Not on the High Street, is used alone, purely for decoration and, had probably been part of a painted ceiling. Giant as it is (these tiles typically measure 61cm x 61cm) that is one hefty old price. Buy in bulk, at the only UK supplier of reproduction designs, like the ones pictured below, and you'll pay loads less, though it depends of course what you want to use the tile(s) for. There are details of this supplier at the bottom of this post.
Bailey's Home & Garden shop – where they use one as a knife holder in their kitchen. Below, bottom image, and on the left hand side of the window, you can see the Baileys' tile in use. In the top left image, these are painted pressed tin tiles as a splashback in a kitchen, which I think looks really interesting and, top right, you can see the tiles in their more traditional form, unpainted and adorning a ceiling.
My interest in these tiles was re-ignited when I went to the opening of a new pub in my area – et voila: the bar was made from the very things. I love the look of it; judge for yourselves in the picture below.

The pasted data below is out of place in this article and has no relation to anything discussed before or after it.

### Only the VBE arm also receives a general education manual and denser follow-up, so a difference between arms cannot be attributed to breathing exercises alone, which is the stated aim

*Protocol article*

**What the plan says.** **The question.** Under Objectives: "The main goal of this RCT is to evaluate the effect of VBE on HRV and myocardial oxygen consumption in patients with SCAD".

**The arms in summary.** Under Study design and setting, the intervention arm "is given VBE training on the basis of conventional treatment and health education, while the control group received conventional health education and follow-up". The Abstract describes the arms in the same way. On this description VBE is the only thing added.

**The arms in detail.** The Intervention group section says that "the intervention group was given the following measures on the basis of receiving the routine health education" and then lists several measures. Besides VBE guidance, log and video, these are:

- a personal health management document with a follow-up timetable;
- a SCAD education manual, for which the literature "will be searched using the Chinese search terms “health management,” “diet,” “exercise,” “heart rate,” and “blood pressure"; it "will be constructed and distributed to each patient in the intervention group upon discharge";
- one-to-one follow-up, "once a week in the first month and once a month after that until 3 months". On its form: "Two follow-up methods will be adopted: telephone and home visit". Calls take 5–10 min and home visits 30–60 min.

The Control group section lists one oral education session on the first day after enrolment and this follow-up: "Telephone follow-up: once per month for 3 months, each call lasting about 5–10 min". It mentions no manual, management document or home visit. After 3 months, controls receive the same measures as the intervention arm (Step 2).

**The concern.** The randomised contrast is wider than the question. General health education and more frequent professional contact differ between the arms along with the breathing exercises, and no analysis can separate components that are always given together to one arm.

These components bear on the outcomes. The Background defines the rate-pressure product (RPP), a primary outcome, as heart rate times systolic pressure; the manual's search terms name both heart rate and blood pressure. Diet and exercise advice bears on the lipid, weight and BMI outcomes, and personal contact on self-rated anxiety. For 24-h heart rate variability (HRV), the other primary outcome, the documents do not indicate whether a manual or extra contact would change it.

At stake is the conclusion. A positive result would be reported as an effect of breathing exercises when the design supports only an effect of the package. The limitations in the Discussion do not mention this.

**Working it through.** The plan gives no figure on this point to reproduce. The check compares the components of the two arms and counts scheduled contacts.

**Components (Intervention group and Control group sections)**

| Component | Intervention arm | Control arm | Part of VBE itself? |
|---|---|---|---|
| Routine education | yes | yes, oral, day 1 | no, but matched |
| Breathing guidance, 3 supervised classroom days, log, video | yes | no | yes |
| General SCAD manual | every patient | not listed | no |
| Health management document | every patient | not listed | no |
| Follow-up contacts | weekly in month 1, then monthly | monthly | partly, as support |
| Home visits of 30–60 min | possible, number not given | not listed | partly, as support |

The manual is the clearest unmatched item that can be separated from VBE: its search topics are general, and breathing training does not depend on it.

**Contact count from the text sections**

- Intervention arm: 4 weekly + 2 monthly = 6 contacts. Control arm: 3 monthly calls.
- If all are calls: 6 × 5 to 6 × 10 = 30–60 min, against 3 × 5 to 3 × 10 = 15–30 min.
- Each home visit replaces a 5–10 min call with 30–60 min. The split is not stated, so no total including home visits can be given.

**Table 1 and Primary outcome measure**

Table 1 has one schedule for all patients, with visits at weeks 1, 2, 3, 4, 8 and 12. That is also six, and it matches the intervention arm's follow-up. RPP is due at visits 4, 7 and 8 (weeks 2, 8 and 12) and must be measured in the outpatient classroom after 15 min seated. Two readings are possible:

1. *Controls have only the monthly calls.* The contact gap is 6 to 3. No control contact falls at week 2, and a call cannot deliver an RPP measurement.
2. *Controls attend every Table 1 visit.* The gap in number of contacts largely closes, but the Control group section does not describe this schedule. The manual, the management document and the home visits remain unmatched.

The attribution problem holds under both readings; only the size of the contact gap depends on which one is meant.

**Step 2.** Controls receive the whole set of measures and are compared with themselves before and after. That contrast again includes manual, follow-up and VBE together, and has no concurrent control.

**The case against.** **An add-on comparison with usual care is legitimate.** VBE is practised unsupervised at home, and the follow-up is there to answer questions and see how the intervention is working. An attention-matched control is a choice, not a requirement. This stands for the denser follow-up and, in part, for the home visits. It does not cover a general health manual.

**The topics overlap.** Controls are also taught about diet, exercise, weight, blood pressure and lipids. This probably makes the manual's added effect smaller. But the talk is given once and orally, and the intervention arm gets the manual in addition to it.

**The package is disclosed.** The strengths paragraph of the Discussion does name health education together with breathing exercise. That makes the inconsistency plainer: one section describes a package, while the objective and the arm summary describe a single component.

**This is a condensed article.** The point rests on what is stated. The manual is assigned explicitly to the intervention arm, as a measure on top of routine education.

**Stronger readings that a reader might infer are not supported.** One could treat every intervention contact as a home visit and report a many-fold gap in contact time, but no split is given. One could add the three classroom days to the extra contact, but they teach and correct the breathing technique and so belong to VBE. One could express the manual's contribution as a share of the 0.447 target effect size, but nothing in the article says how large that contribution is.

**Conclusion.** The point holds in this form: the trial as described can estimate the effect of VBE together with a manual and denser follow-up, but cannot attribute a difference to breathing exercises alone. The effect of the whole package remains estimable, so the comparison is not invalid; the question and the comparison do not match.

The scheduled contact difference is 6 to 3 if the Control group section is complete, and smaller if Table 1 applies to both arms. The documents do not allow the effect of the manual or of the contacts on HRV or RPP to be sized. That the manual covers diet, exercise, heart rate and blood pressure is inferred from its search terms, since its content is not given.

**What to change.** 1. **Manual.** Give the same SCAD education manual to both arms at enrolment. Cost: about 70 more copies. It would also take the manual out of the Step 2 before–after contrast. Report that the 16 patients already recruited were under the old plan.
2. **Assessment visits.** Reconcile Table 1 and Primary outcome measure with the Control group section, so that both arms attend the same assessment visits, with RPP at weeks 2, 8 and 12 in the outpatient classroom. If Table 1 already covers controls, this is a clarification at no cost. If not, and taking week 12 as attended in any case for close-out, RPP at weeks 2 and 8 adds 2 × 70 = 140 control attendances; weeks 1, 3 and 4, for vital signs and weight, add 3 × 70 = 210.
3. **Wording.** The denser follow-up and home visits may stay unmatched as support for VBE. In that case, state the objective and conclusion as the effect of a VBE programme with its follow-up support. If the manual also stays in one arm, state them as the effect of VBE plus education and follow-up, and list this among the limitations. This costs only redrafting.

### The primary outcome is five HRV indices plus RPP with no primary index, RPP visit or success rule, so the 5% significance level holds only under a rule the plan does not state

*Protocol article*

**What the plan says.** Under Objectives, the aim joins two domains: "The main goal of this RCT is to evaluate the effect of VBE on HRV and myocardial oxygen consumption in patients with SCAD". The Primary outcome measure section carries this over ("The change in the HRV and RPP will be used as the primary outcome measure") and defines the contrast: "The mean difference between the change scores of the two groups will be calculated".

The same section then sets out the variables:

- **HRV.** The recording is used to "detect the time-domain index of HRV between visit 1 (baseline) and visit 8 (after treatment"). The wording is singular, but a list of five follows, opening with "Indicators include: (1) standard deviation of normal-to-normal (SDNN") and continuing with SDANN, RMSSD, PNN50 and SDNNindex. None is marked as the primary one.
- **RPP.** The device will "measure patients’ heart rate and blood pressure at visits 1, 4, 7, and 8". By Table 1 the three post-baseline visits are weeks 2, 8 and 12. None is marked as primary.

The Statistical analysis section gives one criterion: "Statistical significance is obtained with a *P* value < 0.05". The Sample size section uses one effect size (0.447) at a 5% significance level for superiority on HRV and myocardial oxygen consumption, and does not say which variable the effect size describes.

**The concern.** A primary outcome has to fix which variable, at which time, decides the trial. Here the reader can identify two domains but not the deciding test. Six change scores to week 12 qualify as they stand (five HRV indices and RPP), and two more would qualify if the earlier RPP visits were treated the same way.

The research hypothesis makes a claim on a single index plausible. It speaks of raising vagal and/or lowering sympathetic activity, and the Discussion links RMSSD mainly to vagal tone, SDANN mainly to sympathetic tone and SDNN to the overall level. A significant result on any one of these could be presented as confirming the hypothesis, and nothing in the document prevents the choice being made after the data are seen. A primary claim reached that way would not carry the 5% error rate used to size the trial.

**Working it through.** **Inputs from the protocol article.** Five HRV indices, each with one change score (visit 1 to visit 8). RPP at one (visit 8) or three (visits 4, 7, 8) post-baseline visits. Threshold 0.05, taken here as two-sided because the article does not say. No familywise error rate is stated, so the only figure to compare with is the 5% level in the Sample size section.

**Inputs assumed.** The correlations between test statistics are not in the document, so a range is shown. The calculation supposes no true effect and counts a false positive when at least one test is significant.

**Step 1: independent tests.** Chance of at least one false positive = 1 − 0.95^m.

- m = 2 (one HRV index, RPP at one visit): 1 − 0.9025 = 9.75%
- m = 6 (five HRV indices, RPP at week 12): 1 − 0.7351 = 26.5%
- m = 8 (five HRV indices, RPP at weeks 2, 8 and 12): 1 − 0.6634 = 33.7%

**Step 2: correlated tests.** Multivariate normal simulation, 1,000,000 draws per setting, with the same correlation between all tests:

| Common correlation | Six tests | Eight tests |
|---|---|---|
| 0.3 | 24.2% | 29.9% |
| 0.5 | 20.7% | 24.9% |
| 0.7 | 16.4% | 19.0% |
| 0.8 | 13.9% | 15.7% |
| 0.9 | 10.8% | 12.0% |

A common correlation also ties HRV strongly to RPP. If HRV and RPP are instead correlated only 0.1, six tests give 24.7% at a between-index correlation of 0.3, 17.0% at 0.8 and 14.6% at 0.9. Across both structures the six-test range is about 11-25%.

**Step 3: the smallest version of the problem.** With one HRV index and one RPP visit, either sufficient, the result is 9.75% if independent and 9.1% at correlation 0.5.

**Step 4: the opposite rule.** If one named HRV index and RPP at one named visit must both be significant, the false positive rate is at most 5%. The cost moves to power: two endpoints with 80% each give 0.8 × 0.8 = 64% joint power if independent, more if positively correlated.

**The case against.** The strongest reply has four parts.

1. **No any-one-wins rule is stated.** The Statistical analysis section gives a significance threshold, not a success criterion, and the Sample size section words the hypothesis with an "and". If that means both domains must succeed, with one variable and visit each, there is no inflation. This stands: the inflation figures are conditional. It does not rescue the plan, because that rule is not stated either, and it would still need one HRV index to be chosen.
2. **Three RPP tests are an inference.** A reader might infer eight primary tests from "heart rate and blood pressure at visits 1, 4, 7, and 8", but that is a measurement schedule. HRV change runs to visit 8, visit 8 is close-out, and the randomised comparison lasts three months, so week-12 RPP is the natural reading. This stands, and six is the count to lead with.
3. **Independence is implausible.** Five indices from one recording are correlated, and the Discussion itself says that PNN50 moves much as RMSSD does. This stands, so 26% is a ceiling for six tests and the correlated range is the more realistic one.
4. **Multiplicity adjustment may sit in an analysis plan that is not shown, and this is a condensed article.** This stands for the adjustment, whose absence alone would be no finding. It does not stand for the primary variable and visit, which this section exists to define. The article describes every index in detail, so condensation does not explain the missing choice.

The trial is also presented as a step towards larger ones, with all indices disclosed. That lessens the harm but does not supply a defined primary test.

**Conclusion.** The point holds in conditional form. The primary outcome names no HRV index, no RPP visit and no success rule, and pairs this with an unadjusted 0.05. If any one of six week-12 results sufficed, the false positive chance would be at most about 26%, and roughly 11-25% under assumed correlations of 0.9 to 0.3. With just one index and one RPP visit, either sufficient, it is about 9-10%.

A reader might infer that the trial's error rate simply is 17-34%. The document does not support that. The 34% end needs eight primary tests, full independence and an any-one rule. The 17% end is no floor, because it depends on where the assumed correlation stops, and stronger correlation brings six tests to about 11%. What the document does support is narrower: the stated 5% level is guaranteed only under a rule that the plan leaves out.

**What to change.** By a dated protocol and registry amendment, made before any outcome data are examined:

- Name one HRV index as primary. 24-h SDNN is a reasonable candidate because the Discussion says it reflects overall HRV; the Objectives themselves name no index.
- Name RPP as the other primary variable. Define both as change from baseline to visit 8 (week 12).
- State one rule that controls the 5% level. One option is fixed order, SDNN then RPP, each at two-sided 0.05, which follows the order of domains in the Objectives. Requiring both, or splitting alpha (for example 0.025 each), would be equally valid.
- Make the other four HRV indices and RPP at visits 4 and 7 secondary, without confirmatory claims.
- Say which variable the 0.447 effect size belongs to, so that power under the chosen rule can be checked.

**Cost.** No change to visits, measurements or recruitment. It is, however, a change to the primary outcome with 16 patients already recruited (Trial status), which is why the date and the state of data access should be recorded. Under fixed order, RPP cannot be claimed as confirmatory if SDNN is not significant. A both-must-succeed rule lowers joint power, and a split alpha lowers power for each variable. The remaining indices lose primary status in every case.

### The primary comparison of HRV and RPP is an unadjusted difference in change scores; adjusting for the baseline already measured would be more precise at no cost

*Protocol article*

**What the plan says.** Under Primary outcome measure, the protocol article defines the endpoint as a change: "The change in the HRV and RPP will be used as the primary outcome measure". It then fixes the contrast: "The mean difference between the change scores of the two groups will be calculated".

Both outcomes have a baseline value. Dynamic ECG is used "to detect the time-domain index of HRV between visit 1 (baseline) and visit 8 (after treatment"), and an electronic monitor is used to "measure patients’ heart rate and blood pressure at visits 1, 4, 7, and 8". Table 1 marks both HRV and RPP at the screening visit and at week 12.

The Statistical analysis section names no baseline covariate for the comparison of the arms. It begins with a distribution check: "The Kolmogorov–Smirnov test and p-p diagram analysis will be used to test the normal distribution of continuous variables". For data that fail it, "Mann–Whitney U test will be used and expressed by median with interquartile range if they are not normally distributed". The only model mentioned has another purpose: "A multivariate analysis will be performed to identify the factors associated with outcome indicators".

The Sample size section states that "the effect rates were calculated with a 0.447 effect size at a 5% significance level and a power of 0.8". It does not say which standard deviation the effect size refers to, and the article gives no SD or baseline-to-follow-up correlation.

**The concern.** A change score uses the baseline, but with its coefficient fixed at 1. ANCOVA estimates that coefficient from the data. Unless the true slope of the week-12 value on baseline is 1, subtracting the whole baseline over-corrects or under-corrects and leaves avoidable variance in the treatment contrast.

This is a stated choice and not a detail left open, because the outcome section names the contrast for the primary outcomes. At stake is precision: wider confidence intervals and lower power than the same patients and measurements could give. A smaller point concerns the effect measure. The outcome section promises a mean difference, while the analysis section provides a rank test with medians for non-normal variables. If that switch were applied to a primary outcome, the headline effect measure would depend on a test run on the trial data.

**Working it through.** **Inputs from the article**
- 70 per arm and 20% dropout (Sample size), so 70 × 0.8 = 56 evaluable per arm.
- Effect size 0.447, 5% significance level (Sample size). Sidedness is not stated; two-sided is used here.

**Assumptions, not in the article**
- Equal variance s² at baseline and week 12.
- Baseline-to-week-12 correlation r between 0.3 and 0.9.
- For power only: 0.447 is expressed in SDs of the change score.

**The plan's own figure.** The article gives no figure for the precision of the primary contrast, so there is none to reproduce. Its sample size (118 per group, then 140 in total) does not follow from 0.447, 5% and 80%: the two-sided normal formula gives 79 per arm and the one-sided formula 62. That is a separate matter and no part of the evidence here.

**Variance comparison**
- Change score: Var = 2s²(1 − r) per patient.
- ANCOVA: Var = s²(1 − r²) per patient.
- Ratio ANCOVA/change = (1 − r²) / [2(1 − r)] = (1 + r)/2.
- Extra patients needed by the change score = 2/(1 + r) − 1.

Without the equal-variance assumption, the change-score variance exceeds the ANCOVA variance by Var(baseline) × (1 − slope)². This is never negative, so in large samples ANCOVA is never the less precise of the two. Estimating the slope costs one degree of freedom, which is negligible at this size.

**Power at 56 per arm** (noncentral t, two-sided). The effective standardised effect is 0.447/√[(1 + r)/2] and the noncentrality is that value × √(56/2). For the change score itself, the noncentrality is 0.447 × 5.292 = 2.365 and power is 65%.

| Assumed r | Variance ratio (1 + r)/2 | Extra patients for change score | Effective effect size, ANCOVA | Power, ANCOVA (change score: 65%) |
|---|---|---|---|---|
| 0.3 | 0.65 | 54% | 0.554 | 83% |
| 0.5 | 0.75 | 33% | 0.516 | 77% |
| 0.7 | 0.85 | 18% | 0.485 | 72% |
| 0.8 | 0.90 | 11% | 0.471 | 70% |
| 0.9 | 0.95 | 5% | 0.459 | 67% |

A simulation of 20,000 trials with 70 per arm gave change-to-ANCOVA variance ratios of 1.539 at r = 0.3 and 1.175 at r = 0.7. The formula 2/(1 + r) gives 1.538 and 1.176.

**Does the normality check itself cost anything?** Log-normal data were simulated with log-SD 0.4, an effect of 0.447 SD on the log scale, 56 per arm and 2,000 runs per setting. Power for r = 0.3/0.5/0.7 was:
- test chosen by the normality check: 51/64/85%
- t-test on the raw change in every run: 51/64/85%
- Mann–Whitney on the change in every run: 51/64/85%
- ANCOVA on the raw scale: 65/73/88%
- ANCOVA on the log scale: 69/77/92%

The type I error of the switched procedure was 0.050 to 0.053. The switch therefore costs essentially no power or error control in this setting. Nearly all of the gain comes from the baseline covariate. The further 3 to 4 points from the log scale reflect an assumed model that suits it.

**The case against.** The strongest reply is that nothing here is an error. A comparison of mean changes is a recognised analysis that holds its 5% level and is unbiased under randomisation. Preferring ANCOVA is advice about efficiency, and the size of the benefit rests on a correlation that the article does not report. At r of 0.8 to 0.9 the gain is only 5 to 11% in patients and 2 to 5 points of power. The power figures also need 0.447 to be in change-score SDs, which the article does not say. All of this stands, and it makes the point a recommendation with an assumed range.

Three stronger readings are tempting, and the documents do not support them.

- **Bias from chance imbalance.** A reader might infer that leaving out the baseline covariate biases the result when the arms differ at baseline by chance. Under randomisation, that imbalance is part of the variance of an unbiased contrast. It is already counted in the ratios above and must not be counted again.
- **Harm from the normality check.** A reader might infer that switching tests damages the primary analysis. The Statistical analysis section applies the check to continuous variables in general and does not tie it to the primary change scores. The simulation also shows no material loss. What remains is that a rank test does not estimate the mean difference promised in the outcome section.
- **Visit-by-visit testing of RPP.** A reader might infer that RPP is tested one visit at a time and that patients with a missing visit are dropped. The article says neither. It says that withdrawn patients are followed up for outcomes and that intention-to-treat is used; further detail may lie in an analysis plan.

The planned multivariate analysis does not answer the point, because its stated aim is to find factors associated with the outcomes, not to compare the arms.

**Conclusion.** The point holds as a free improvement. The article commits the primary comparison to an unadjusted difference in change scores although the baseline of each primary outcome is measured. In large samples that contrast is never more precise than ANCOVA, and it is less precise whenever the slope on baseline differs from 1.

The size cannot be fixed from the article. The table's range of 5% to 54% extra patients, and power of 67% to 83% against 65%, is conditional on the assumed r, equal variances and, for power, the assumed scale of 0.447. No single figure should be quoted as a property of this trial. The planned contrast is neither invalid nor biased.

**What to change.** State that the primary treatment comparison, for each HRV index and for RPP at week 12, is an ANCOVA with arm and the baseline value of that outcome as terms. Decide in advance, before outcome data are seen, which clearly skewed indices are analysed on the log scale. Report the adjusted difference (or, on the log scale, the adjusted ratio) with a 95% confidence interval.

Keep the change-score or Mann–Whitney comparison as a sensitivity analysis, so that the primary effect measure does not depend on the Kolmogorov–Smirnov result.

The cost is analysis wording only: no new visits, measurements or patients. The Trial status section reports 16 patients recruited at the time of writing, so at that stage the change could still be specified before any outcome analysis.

Retrouvius), for a bit of a cowboy look (for which, get some inspiration here).
There are very few places in the UK where you can buy the tiles; in fact, the only dedicated bulk supplier appears to be Andy Thornton, where they cost £16 a piece. Remember, as I said, that they are big beasts – each tile measures around 61cm square. And if you are only ordering a small quantity, you may need to wait a while for bigger order to tag along with, as they specialise in commercial quantities. They also supply the tiles in their bare metallic form, or they'll paint them for you (I think they powder-coat them, so it makes sense if paint is what you're after). I called the company and they say they are very much open to smaller orders, if you have the patience... and I think these unusual tiles are worth the wait.